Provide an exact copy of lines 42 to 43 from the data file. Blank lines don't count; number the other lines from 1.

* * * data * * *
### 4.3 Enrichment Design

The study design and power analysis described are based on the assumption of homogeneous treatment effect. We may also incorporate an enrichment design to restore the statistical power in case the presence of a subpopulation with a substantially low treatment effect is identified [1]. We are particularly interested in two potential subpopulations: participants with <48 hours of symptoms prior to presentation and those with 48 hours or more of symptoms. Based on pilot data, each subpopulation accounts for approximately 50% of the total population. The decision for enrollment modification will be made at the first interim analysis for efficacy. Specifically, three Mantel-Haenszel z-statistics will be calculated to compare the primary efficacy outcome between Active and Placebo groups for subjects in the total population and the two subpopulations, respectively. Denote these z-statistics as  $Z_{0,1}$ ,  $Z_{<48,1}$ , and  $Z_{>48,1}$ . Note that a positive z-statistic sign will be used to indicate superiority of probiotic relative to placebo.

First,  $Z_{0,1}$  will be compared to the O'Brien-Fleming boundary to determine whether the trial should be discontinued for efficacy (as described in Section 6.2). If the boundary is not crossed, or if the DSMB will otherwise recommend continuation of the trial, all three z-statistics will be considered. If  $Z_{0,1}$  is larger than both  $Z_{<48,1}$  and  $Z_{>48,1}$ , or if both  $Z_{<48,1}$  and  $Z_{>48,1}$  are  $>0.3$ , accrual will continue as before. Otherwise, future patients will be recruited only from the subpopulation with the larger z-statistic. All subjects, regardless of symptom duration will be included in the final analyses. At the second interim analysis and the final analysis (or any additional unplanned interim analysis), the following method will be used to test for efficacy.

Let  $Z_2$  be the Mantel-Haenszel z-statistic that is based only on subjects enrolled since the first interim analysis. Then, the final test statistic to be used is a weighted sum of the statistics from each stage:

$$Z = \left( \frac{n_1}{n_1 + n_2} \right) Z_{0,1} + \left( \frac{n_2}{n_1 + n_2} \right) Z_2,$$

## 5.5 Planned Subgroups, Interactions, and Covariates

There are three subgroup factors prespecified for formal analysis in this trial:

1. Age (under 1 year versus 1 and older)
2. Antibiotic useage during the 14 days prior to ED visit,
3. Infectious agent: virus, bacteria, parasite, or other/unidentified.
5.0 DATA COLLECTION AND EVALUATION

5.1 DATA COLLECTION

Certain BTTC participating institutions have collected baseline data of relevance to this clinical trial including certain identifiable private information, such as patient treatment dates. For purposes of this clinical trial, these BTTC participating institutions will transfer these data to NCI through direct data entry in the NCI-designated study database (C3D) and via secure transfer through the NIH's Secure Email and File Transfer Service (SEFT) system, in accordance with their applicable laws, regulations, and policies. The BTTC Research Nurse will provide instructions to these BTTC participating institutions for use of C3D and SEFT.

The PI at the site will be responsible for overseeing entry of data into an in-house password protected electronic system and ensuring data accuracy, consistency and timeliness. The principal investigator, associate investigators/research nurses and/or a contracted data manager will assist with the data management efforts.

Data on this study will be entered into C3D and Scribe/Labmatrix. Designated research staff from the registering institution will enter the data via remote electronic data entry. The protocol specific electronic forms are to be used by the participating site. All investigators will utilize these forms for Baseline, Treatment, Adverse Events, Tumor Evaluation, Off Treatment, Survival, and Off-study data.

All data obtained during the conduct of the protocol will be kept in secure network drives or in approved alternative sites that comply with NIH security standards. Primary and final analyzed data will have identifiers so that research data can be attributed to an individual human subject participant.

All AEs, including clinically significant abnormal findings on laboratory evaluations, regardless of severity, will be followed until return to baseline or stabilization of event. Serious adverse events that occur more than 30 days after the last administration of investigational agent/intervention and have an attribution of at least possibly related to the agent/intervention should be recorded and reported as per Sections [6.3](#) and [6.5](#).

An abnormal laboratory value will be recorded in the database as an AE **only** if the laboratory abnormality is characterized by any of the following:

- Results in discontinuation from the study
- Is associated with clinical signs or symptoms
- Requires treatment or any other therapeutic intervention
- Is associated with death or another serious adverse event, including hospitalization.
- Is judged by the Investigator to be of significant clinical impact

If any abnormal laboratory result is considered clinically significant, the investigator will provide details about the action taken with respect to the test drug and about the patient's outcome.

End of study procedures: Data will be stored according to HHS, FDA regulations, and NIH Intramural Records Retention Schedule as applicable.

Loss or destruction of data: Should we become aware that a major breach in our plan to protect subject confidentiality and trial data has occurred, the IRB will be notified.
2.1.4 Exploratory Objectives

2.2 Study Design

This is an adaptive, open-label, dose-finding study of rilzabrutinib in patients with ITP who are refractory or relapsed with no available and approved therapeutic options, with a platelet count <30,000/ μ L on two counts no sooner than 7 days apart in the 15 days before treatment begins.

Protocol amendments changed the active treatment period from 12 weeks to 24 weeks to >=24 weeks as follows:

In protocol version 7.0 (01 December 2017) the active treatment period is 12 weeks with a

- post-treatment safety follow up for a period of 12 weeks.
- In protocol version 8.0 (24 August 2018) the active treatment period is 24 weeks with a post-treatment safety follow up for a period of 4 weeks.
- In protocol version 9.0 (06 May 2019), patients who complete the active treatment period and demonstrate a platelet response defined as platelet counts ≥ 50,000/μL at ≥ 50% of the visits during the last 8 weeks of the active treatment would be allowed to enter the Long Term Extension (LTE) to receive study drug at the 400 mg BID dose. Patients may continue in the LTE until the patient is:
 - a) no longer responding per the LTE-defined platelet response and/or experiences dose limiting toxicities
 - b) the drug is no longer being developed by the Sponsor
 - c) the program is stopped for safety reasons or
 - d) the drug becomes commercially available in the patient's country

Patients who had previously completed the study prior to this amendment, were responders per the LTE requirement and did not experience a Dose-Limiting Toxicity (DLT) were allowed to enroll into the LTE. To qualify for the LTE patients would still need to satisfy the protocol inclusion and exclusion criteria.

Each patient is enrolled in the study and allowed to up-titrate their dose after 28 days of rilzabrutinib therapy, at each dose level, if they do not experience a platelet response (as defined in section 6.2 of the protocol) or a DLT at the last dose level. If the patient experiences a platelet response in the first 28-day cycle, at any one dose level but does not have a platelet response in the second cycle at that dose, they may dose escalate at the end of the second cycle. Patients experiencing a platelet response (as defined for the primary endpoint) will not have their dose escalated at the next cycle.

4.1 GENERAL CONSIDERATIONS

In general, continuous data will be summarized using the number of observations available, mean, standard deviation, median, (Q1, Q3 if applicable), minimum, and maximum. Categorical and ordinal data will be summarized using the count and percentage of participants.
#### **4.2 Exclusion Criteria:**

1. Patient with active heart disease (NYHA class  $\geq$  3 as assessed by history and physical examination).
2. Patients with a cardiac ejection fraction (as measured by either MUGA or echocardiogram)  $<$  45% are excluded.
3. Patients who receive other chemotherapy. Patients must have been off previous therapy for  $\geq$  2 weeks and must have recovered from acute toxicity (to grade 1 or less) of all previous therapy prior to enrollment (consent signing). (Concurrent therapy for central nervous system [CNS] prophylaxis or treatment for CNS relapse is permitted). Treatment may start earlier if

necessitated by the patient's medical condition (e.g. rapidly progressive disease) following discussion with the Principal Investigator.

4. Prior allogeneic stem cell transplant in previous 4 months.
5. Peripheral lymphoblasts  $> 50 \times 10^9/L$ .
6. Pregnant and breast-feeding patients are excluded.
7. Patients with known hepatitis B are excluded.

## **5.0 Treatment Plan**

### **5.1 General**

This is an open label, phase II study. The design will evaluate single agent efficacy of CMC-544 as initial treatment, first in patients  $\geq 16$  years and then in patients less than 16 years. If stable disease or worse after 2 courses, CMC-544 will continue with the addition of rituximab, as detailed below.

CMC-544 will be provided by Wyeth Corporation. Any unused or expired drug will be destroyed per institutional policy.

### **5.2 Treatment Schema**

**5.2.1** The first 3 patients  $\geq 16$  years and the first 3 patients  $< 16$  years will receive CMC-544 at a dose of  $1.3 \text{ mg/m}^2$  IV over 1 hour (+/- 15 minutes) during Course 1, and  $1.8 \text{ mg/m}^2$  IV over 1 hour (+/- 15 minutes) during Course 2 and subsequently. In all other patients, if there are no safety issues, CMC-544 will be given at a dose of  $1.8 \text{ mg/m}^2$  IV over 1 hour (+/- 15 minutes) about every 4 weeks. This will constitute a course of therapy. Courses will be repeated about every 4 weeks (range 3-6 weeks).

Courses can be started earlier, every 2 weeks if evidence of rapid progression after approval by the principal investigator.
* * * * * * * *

In general, continuous data will be summarized using the number of observations available, mean, standard deviation, median, (Q1, Q3 if applicable), minimum, and maximum. Categorical and ordinal data will be summarized using the count and percentage of participants.
#### **4.2 Exclusion Criteria:**